The Network 2011 proposal was a blueprint for subway construction from 1984 to 2014, carefully crafted for the political realities of Metropolitan Toronto at the time. The two-tier municipality was made up of the old City of Toronto and five suburban municipalities, Etobicoke, York, East York, Scarborough and North York. All were very eager to ensure what they saw as a fair distribution of subway construction, and so the three lines were meant to spread subway construction and development around Metropolitan Toronto, while at the same time staging the projects’ construction for ease of budgeting.

The first phase of the SHEPPARD subway, from Yonge to Victoria Park, was given top priority (to open in 1994), and the Downtown Relief Line was priority number two, scheduled to open in 1998. The line avoided Queen Street for a number of reasons. Some plans called for the line to follow the railway lands to Union, saving money on tunnelling beneath Queen. Union Station was also at the centre of a proposed multi-billion dollar redevelopment of the railway lands, including the SkyDome, and it was thought that the Downtown Relief Line could help anchor that redevelopment. Some plans called for the Downtown Relief Line to be operated with ICTS technology, like the SCARBOROUGH RT, with the line swinging off of the railway lands on an elevated guideway and entering an elevated station in the middle of Front Street between Union Station and the Royal York Hotel.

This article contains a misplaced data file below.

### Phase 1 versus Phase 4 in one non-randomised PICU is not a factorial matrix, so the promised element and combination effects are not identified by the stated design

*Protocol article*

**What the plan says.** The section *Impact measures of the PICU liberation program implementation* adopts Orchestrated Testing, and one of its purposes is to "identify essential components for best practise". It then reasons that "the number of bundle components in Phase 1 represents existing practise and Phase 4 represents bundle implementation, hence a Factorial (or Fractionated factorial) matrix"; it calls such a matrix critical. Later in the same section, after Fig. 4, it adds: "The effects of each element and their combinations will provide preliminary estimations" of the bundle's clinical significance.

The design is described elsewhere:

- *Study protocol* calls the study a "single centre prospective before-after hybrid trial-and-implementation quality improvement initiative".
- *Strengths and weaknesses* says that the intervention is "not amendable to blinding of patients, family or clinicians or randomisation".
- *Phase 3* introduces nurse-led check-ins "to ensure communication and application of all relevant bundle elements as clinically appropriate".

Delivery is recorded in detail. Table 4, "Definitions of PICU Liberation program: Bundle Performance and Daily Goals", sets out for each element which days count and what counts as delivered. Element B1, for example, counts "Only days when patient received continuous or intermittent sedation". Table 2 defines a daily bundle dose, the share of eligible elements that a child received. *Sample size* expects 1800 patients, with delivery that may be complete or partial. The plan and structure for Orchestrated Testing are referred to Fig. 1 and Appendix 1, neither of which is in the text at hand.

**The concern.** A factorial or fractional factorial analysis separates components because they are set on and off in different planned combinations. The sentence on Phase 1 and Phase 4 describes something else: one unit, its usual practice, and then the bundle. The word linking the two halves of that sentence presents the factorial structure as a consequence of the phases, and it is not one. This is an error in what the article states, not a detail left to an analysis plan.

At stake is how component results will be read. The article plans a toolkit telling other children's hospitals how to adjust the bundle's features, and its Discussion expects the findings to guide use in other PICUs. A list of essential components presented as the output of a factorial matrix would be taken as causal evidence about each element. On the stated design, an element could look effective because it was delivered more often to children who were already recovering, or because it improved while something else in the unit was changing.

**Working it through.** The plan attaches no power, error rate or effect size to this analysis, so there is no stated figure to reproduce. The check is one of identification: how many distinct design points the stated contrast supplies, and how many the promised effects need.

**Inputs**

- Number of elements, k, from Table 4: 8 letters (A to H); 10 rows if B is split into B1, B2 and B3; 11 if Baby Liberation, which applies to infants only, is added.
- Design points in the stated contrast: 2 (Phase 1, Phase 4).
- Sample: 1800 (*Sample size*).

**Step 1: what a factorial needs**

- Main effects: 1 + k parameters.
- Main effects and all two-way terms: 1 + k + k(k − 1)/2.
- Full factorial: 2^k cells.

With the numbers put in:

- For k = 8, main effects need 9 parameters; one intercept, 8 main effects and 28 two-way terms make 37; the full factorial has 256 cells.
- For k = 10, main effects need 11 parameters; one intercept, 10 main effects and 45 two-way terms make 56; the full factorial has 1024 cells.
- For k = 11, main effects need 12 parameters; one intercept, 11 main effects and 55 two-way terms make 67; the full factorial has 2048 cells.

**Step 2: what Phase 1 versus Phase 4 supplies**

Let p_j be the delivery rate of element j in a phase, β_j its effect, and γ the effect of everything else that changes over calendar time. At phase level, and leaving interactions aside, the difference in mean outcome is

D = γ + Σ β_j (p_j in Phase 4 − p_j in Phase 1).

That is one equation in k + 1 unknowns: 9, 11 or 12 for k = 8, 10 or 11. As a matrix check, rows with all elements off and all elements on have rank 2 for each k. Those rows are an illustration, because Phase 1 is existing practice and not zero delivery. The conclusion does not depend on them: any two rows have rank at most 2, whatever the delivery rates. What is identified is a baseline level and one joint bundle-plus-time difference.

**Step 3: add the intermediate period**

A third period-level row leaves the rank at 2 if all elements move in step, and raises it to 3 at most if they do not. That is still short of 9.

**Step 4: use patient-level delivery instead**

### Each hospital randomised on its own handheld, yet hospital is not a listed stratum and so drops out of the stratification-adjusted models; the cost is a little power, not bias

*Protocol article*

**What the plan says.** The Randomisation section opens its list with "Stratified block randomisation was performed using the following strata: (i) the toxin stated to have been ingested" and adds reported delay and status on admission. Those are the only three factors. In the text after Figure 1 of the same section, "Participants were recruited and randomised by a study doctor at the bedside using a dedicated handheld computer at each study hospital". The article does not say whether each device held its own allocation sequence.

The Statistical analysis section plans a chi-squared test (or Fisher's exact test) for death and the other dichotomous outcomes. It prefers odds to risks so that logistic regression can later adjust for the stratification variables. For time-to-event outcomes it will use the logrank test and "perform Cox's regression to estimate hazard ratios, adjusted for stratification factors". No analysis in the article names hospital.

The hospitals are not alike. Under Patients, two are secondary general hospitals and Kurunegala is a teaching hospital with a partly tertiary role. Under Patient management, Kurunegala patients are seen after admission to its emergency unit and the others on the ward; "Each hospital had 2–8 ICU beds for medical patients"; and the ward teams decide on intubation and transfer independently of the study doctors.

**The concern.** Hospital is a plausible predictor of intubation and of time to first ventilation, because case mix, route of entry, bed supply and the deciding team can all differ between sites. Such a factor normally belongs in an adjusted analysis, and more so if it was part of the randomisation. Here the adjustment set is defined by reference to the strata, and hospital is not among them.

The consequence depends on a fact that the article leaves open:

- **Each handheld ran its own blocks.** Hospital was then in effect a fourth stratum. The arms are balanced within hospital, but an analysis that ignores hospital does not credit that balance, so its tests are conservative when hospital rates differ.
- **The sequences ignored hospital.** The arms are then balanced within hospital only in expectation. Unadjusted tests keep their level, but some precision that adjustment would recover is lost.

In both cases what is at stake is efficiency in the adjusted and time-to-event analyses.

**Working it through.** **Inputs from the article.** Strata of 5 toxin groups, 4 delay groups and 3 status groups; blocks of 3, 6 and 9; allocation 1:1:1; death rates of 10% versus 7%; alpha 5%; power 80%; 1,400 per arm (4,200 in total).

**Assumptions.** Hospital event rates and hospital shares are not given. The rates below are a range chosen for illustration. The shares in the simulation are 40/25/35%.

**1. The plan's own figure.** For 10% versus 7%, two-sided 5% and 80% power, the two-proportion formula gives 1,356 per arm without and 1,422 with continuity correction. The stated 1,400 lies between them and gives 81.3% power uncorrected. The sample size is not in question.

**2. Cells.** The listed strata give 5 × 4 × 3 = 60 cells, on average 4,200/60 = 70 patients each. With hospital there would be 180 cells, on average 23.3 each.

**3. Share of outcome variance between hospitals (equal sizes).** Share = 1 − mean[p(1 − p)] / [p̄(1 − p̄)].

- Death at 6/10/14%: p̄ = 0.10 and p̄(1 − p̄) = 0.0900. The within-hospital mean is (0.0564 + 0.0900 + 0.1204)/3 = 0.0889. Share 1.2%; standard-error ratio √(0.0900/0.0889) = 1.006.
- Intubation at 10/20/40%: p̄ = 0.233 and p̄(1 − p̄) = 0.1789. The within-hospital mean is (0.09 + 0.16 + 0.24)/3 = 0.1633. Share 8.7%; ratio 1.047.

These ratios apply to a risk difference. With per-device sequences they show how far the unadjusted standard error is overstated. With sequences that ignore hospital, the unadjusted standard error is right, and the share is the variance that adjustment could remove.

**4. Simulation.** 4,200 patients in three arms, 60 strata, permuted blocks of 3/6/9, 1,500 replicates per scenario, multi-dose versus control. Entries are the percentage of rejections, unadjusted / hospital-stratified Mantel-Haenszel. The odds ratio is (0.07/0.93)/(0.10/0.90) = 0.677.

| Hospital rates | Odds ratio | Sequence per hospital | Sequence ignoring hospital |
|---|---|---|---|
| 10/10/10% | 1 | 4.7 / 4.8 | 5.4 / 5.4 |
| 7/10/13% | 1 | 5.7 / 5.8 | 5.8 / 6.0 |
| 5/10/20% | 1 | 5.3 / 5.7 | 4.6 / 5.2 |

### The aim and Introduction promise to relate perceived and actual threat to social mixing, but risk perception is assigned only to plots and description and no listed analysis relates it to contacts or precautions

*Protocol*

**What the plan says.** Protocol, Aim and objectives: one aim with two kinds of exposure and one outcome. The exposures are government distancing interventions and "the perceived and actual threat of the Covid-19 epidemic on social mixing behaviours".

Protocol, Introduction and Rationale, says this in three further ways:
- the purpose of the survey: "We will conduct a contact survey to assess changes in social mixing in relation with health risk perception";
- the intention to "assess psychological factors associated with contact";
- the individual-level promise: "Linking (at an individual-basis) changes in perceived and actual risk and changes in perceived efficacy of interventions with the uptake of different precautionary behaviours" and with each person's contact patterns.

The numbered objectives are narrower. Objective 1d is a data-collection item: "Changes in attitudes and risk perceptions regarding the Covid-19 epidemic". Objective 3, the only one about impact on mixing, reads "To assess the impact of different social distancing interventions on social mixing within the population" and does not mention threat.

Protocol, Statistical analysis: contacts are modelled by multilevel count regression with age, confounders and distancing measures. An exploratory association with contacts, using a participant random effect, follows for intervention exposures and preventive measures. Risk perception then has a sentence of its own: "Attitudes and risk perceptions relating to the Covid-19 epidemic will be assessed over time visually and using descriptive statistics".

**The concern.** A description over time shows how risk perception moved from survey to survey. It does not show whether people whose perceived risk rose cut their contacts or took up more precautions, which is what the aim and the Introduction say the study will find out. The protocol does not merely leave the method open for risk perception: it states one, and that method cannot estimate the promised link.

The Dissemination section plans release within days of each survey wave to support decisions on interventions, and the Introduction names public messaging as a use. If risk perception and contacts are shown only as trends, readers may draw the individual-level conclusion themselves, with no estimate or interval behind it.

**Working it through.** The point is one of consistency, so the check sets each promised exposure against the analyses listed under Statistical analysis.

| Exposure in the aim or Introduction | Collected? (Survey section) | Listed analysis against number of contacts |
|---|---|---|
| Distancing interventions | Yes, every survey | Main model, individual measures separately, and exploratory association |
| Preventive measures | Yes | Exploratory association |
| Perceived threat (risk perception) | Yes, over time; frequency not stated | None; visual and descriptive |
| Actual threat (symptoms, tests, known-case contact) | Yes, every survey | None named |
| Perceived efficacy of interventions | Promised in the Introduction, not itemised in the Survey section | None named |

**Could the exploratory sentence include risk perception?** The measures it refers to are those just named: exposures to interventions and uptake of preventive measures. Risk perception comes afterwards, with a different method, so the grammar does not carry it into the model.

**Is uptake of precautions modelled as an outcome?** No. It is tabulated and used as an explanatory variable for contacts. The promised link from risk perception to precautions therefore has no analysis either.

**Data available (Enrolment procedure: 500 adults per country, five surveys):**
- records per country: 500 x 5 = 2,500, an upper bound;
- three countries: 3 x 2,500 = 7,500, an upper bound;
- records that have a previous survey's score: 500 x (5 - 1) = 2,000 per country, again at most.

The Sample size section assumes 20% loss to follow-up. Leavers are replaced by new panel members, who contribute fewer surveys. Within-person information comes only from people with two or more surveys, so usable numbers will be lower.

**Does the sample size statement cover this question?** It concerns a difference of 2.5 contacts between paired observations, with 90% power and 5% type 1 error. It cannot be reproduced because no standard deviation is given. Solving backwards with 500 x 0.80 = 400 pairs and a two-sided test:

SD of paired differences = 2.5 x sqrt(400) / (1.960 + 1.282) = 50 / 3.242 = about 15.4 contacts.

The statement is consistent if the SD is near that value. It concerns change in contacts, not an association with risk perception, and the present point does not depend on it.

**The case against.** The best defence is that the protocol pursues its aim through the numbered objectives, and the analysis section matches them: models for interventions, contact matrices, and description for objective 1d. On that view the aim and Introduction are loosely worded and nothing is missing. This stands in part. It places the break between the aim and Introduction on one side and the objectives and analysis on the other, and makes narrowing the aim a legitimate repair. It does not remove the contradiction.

When the Network 2011 proposal was drafted, subway technology was favoured, and the first phase of the Downtown Relief Line would have operated from Pape station on the Bloor Danforth line, via south on Pape Avenue to Eastern Avenue, where it would turn west and operate beneath Eastern Avenue and along the railway right of way until it dove under the rail lines north to Front at Union Station. It was then planned to have continued west to Spadina Avenue.

The route would be an extremely quick trip Downtown, with the trip from Pape to Union featuring only two intermediate stops between Pape and Union (Queen East and a stop near the St. Lawrence Market), compared to the ten stops passengers currently wrestled with on the BLOOR-DANFORTH and YONGE lines, making the Downtown Relief Line an enticing diversion from the overcrowded Bloor/Yonge station. In the Network 2011 report, the cost of the Downtown Relief Line, including a new yard to store and service trains, was listed at $565 million.